There’s an advertisement on television in which a girl falls down and skins her knee, then she looks up at her beautifully groomed mother and frowns. Without even blinking, the girl's mother pulls out a small bottle of antiseptic spray from her purse, sprays the kid, then blows on the bottle like she was just in a shootout in old Western. The little girl smiles in admiration and relief.
The same scenario at my house plays out like this: A boy pushes his brother to the ground; the brother’s knee is scraped and bleeding. Both boys begin screaming. I run into the house and rummage through a cabinet in search of something - I’m not sure what. I come back with a wet washcloth and the injured party runs away yelling, in fear of me.
School has been out for less than a week and our family has already been dealing with sunburn (me), skinned knees (one of my boys), motion sickness (both boys) and mosquito bites (all of us). I’ve decided that I’m going to be prepared and put together a first-aid kit of some kind.
Of course, I found plenty of bandages and products for pain and itch relief at and , and I stocked up. But I also wanted to look into some home remedies. Here are some that I came across, and most of them use ingredients you may already have or that you can pick up at or .
The Cuyahoga County Board of Health has some simple steps for helping with sunburn:
- To minimize swelling and pain, take a cool bath or apply cool compresses such as moistened washcloths placed in the freezer.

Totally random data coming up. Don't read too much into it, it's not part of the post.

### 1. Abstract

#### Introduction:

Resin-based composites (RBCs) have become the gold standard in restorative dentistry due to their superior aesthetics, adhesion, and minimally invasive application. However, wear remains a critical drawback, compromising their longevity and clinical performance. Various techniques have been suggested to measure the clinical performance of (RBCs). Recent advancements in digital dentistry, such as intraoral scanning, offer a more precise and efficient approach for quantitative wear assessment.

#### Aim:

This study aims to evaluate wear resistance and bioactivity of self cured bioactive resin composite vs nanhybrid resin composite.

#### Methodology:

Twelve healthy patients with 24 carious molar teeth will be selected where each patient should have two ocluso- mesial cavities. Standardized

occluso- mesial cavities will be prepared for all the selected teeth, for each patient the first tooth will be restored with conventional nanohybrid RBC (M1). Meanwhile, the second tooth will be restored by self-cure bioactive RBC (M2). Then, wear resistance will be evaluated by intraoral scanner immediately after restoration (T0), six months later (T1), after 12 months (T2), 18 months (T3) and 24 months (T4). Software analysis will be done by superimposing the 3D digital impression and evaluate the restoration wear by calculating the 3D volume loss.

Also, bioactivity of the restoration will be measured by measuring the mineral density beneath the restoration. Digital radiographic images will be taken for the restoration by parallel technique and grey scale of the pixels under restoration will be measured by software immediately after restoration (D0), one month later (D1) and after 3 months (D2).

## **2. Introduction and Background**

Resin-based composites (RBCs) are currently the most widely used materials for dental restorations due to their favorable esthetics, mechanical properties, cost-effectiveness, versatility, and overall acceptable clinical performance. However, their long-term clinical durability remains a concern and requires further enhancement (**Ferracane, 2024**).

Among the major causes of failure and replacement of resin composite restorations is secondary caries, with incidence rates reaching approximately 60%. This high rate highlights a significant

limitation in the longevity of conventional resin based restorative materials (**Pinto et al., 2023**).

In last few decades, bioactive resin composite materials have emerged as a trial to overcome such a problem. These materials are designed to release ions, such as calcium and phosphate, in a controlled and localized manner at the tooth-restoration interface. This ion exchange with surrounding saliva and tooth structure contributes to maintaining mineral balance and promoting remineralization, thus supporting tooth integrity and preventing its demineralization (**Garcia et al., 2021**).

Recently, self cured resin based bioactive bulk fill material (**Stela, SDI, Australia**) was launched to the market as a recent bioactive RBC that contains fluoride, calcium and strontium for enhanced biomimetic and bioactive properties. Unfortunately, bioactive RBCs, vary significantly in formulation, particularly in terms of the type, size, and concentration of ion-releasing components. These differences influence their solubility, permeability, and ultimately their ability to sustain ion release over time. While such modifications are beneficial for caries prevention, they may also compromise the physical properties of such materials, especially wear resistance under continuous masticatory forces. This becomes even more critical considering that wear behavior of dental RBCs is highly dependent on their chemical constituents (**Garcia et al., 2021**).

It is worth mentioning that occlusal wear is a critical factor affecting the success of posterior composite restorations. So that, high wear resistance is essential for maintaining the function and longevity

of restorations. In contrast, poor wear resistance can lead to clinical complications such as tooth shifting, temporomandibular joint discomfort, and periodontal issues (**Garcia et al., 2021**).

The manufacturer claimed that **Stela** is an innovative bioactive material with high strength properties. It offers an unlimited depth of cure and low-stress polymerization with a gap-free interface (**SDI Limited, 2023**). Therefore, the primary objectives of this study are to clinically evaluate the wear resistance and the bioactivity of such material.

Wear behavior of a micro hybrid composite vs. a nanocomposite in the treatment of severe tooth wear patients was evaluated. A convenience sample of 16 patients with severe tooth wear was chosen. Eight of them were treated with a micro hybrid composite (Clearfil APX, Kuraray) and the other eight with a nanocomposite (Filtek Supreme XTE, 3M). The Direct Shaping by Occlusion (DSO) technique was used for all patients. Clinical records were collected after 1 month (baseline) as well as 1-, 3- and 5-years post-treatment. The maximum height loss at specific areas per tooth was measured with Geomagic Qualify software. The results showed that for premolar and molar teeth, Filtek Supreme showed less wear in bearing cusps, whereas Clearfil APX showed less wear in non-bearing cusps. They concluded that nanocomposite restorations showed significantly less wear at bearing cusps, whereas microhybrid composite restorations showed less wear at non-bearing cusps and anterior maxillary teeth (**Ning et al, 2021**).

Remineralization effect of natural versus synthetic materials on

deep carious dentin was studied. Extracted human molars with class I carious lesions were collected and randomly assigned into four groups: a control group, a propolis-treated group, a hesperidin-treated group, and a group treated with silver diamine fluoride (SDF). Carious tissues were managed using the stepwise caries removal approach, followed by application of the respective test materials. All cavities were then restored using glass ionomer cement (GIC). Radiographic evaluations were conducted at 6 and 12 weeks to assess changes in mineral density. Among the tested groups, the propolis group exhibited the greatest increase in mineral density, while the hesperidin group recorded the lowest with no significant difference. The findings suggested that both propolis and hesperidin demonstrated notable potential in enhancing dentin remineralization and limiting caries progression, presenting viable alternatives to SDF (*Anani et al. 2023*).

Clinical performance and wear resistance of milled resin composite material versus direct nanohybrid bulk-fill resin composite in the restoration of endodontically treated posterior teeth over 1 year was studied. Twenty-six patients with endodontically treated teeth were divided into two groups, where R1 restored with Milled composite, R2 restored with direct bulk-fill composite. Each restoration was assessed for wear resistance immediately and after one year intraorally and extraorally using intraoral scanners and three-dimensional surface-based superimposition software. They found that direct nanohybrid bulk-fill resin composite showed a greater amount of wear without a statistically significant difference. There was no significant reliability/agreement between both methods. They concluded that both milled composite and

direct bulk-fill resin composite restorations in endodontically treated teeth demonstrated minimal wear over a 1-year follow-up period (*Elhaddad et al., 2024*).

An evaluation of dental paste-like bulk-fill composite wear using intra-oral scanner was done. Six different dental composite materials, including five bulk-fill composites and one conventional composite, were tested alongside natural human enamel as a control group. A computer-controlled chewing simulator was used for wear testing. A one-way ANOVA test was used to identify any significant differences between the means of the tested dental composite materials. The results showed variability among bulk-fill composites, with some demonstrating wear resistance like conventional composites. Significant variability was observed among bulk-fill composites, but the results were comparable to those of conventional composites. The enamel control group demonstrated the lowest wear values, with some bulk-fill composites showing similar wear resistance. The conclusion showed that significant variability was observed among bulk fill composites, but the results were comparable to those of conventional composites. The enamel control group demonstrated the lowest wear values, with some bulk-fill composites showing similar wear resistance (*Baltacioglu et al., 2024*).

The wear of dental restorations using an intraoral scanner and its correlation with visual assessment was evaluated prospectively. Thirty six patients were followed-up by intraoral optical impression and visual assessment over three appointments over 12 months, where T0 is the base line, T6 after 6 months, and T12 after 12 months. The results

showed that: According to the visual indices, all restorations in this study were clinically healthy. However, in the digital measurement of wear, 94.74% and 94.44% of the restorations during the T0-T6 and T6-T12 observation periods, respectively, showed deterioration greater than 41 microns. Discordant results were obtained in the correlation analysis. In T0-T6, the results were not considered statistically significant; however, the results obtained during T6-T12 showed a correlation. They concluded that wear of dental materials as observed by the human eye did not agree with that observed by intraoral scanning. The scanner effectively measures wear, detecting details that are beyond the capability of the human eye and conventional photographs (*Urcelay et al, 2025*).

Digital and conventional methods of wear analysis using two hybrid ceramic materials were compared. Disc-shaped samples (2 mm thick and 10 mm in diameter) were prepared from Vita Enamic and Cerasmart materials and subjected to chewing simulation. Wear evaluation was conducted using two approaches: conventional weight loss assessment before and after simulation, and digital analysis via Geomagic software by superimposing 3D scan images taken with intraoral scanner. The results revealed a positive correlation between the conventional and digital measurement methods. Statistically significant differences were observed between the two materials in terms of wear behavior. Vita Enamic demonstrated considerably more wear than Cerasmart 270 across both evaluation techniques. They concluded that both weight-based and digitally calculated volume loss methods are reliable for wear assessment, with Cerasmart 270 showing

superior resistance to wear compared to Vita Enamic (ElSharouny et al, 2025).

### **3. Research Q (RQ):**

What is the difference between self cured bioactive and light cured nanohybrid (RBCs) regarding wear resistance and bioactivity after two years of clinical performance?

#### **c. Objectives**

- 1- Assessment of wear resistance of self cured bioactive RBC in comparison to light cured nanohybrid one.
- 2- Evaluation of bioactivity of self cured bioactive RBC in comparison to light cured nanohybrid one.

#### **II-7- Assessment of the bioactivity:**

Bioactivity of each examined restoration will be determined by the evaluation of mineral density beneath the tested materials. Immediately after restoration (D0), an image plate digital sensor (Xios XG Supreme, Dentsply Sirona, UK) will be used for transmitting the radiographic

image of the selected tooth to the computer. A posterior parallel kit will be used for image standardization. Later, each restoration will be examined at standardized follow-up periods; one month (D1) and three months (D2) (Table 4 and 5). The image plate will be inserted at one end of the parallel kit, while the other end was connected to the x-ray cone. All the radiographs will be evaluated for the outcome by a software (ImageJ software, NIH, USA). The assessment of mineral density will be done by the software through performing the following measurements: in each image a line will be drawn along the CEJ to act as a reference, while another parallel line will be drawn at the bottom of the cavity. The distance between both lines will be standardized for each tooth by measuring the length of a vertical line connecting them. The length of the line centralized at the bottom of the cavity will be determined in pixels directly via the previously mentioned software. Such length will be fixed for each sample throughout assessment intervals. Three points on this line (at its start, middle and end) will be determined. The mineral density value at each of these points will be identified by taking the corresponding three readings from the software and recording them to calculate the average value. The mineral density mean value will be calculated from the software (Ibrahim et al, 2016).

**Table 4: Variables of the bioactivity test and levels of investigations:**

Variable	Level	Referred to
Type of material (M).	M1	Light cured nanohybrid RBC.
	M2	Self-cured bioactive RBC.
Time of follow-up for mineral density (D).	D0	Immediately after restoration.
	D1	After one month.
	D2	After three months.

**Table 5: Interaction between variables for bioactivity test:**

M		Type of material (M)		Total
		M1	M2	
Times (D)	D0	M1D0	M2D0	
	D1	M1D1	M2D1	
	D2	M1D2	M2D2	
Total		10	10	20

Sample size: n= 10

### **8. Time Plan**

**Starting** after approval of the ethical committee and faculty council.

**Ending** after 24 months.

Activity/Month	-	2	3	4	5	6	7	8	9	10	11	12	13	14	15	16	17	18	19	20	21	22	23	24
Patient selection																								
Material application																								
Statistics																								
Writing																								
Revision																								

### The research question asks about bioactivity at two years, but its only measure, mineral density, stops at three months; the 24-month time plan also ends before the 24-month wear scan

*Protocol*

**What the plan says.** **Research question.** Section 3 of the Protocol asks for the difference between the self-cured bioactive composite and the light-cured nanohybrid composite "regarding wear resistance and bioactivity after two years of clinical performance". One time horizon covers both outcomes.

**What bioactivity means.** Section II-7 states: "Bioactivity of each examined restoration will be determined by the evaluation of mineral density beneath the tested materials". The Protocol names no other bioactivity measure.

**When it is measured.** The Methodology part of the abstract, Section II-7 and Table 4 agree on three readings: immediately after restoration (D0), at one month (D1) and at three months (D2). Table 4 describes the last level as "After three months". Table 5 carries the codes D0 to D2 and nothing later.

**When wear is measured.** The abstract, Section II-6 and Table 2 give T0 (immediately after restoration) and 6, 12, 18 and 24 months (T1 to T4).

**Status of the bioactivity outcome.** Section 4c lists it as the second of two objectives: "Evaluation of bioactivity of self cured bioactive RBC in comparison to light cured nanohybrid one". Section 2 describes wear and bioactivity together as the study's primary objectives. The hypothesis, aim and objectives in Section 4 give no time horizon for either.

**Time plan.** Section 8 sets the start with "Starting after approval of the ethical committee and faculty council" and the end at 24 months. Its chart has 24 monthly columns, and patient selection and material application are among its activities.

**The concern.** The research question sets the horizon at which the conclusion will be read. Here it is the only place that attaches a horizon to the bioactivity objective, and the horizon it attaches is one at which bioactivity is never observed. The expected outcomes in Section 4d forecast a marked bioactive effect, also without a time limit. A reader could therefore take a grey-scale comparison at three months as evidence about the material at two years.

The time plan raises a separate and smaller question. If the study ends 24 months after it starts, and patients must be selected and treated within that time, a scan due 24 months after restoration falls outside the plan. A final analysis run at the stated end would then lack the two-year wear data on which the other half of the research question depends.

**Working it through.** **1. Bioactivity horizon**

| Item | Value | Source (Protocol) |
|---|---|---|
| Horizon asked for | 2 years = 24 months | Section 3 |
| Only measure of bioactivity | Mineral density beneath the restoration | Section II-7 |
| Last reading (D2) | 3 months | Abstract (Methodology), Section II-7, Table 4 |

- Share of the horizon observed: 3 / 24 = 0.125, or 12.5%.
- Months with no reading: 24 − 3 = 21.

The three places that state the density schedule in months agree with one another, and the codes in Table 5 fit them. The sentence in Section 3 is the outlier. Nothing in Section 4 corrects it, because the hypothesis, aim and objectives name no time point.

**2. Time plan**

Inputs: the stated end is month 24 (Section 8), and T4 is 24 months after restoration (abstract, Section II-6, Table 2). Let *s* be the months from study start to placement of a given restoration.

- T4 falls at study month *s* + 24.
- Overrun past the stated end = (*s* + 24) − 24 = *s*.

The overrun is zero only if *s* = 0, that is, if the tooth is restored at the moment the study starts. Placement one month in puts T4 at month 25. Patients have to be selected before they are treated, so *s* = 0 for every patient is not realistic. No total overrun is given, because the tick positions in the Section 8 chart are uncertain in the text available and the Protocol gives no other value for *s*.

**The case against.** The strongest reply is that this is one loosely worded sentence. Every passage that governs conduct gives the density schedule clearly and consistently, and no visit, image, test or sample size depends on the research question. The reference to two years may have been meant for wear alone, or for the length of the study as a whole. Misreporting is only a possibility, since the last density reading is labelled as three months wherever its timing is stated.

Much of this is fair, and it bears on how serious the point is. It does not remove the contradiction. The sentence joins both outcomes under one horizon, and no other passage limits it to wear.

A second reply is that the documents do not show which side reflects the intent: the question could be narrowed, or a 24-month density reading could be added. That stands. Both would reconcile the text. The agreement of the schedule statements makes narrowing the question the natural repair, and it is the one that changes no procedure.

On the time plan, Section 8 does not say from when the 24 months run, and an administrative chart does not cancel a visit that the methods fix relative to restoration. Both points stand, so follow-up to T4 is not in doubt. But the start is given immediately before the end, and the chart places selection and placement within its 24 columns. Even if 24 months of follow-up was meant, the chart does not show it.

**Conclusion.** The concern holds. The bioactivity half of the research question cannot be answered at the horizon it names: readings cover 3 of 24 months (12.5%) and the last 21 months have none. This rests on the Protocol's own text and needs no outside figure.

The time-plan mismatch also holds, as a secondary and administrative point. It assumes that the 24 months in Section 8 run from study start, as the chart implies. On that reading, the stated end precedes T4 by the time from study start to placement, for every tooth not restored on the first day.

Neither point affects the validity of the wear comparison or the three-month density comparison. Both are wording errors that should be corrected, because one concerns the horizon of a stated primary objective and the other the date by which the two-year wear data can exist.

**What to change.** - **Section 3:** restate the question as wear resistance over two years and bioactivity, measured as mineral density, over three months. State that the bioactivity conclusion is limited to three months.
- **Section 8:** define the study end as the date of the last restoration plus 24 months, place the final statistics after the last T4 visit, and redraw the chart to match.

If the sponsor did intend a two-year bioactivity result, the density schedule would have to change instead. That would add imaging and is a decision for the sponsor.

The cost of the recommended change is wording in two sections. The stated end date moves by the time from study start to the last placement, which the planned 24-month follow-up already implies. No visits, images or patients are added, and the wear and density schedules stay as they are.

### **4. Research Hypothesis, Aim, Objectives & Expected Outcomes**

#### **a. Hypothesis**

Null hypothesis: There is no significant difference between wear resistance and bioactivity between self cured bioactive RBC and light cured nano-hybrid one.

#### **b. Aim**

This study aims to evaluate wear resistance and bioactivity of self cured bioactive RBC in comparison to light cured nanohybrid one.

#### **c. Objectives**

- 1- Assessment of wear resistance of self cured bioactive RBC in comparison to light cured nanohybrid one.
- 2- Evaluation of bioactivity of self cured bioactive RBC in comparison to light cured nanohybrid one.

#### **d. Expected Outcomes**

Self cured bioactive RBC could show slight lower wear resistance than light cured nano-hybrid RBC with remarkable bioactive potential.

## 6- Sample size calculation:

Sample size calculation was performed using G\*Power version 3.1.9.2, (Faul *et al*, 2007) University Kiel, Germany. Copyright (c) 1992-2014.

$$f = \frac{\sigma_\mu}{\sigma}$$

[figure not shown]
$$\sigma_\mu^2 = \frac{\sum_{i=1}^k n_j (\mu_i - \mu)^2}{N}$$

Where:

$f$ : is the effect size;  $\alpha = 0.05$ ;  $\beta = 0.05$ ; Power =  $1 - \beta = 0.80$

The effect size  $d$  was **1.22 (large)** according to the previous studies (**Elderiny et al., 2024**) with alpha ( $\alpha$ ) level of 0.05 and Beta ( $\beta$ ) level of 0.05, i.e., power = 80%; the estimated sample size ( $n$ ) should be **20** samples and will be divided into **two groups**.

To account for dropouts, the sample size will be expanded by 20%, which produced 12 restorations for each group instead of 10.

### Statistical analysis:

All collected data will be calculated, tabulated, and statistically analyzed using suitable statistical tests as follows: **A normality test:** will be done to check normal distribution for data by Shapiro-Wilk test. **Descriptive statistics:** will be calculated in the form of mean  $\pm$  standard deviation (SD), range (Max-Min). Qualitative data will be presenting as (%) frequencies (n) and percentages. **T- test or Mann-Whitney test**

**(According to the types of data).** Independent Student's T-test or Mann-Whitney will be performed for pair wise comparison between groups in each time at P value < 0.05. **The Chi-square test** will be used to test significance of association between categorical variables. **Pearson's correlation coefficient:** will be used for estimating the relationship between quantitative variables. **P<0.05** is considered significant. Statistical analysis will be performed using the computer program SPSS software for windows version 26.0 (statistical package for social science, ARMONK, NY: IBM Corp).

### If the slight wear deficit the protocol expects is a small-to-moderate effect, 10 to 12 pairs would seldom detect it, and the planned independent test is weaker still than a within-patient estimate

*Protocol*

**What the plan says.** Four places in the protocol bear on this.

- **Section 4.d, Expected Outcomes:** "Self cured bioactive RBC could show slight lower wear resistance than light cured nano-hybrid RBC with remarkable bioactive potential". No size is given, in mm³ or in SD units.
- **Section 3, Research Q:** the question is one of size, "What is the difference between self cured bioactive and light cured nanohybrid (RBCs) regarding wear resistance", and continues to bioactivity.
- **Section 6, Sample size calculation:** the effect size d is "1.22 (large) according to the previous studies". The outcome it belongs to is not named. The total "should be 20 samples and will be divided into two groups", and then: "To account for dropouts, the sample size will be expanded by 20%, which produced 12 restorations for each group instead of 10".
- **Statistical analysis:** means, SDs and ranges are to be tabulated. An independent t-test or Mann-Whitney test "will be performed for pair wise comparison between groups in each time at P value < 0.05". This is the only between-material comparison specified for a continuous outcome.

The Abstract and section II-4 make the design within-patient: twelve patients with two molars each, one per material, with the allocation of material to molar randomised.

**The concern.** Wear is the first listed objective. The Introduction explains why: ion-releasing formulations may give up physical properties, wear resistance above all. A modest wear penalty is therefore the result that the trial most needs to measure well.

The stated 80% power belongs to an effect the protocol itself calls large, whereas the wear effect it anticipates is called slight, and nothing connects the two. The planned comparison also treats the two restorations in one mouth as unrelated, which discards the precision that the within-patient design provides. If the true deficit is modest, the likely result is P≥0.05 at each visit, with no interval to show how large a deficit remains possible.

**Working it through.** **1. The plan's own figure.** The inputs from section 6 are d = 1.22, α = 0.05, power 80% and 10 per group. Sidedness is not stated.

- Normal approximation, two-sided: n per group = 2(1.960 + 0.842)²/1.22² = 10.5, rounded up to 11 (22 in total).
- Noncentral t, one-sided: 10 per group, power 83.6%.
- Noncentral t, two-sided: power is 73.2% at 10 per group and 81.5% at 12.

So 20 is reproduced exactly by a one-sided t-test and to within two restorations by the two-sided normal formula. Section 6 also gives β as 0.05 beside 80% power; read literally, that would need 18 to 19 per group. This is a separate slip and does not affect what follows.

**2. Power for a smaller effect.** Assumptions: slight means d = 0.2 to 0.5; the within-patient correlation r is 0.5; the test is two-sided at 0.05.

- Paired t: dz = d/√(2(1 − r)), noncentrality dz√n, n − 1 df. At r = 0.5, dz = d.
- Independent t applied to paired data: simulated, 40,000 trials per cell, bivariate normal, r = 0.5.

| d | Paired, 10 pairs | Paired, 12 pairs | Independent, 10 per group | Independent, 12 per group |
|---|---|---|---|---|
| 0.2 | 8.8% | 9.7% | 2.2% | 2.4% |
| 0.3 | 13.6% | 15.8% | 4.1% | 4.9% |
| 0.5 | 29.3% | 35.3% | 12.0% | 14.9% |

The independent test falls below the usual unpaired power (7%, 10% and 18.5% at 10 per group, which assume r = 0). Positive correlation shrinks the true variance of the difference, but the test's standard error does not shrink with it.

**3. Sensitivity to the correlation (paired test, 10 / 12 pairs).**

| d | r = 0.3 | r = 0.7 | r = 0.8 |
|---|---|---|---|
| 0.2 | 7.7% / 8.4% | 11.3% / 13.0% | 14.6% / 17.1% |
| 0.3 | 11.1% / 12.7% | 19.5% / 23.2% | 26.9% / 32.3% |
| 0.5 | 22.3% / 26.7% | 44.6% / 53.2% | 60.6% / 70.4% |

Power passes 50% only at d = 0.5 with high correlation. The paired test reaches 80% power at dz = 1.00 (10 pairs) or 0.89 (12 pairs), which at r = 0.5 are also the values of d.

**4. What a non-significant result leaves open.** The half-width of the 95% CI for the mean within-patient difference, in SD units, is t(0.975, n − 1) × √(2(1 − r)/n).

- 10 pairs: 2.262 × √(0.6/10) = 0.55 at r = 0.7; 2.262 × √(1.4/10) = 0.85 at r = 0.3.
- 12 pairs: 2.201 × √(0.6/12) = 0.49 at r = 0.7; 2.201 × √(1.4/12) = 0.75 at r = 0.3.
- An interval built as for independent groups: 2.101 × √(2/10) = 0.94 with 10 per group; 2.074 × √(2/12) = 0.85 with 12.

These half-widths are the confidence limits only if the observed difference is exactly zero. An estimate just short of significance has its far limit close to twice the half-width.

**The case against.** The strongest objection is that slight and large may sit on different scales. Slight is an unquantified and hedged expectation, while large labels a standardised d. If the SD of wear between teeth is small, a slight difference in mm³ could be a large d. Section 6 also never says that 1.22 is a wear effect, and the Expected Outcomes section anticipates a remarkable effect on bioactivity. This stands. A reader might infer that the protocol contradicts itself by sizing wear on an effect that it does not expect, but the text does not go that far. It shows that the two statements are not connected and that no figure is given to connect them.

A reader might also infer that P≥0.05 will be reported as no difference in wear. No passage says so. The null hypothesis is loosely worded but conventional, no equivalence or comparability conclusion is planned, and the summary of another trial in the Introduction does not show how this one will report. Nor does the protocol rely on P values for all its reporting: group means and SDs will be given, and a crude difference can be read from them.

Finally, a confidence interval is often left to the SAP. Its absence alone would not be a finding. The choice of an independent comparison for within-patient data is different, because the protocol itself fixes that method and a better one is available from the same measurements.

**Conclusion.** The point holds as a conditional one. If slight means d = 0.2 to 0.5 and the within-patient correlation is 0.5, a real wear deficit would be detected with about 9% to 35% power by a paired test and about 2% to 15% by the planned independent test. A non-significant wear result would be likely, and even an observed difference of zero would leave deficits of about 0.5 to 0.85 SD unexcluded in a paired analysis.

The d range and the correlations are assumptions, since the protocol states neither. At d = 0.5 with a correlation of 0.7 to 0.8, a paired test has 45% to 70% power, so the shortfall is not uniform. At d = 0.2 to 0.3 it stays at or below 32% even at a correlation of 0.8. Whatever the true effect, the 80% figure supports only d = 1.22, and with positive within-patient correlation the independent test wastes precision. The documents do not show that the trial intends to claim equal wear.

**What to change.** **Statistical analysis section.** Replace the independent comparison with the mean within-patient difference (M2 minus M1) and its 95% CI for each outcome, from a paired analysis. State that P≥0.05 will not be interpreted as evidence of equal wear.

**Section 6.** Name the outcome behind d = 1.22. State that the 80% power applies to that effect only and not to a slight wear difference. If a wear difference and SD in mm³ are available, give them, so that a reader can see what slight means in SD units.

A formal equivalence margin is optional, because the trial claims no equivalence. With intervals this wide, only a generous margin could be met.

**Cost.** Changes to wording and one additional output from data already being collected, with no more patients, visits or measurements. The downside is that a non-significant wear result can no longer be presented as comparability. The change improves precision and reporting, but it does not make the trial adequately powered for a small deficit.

- Apply aloe vera.
- Over-the-counter pain medications can help reduce pain and swelling.
- Consult your healthcare provider for blistering skin.
I haven’t tried all of these, but for mosquito bites, this article on The Farmer’s Almanac website has quite a few recommendations, including:
- Apply a mixture of 5 percent tea tree oil with aloe vera gel to soothe and prevent infection.
- To neutralize the poison and stop pain, apply fresh-crushed parsley directly to bug bites.
- Apply a paste made of salt and water.
- A fresh cut onion quickly applied to a sting will prevent swelling and redness and stop the pain.
For minor scrapes, the website for Healthy Child.org recommends using tea tree oil or witch hazel to clean and soothe and lavender or calendula ointment to promote healing. And they recommend ginger or peppermint for motion sickness.
Ohio State University Medical Center’s website says that everyone should have a well-stocked first-aid kit in their home, car and workplace and they list the items it should contain in that link. Healthy Child.org’s website also has some tips for what to include in a natural first aid kit and good information on caring for minor injuries and bug bites.
It’s time for me to be better prepared for the bites, scrapes and sunburns that are an inevitable part of life. I’m going to put together a first aid kit for my family and keep it where I can find it. But I’m still not sure how to keep the boys from pushing each other down.